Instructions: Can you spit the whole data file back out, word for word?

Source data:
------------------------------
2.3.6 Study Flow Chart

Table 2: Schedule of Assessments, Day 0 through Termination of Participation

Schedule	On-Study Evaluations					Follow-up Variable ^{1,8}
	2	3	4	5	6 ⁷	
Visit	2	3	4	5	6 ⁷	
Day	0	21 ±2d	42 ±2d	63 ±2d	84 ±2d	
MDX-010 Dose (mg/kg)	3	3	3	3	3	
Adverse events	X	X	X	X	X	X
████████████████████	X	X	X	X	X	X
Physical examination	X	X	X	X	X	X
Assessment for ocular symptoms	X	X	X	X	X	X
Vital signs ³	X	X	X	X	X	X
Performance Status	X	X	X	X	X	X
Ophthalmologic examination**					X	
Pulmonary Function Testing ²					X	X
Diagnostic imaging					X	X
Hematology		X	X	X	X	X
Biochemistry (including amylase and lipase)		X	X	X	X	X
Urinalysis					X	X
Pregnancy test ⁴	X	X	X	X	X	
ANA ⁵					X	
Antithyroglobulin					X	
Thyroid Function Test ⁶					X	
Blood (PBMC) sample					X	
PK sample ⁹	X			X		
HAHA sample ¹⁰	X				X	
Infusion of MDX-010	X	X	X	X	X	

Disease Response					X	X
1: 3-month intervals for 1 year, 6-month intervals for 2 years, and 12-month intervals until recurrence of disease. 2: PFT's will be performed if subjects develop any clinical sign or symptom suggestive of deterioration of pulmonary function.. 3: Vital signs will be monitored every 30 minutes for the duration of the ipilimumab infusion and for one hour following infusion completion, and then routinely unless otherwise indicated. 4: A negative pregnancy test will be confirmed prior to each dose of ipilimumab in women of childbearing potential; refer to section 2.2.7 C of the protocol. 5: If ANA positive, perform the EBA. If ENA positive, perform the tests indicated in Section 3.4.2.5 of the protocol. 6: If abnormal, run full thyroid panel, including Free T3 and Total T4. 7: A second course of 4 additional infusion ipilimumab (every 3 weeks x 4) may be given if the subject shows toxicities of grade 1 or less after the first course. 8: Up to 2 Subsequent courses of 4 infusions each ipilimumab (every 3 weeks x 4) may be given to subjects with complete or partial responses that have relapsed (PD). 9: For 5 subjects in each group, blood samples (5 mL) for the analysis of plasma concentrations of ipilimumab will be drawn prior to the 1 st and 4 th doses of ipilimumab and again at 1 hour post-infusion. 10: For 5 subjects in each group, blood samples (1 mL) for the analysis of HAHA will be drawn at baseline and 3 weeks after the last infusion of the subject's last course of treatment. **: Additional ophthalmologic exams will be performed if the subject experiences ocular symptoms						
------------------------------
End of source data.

2.3.6 Study Flow Chart

Table 2: Schedule of Assessments, Day 0 through Termination of Participation

Schedule	On-Study Evaluations					Follow-up Variable ^{1,8}
	2	3	4	5	6 ⁷	
Visit	2	3	4	5	6 ⁷	
Day	0	21 ±2d	42 ±2d	63 ±2d	84 ±2d	
MDX-010 Dose (mg/kg)	3	3	3	3	3	
Adverse events	X	X	X	X	X	X
████████████████████	X	X	X	X	X	X
Physical examination	X	X	X	X	X	X
Assessment for ocular symptoms	X	X	X	X	X	X
Vital signs ³	X	X	X	X	X	X
Performance Status	X	X	X	X	X	X
Ophthalmologic examination**					X	
Pulmonary Function Testing ²					X	X
Diagnostic imaging					X	X
Hematology		X	X	X	X	X
Biochemistry (including amylase and lipase)		X	X	X	X	X
Urinalysis					X	X
Pregnancy test ⁴	X	X	X	X	X	
ANA ⁵					X	
Antithyroglobulin					X	
Thyroid Function Test ⁶					X	
Blood (PBMC) sample					X	
PK sample ⁹	X			X		
HAHA sample ¹⁰	X				X	
Infusion of MDX-010	X	X	X	X	X	

Disease Response					X	X
1: 3-month intervals for 1 year, 6-month intervals for 2 years, and 12-month intervals until recurrence of disease. 2: PFT's will be performed if subjects develop any clinical sign or symptom suggestive of deterioration of pulmonary function.. 3: Vital signs will be monitored every 30 minutes for the duration of the ipilimumab infusion and for one hour following infusion completion, and then routinely unless otherwise indicated. 4: A negative pregnancy test will be confirmed prior to each dose of ipilimumab in women of childbearing potential; refer to section 2.2.7 C of the protocol. 5: If ANA positive, perform the EBA. If ENA positive, perform the tests indicated in Section 3.4.2.5 of the protocol. 6: If abnormal, run full thyroid panel, including Free T3 and Total T4. 7: A second course of 4 additional infusion ipilimumab (every 3 weeks x 4) may be given if the subject shows toxicities of grade 1 or less after the first course. 8: Up to 2 Subsequent courses of 4 infusions each ipilimumab (every 3 weeks x 4) may be given to subjects with complete or partial responses that have relapsed (PD). 9: For 5 subjects in each group, blood samples (5 mL) for the analysis of plasma concentrations of ipilimumab will be drawn prior to the 1 st and 4 th doses of ipilimumab and again at 1 hour post-infusion. 10: For 5 subjects in each group, blood samples (1 mL) for the analysis of HAHA will be drawn at baseline and 3 weeks after the last infusion of the subject's last course of treatment. **: Additional ophthalmologic exams will be performed if the subject experiences ocular symptoms						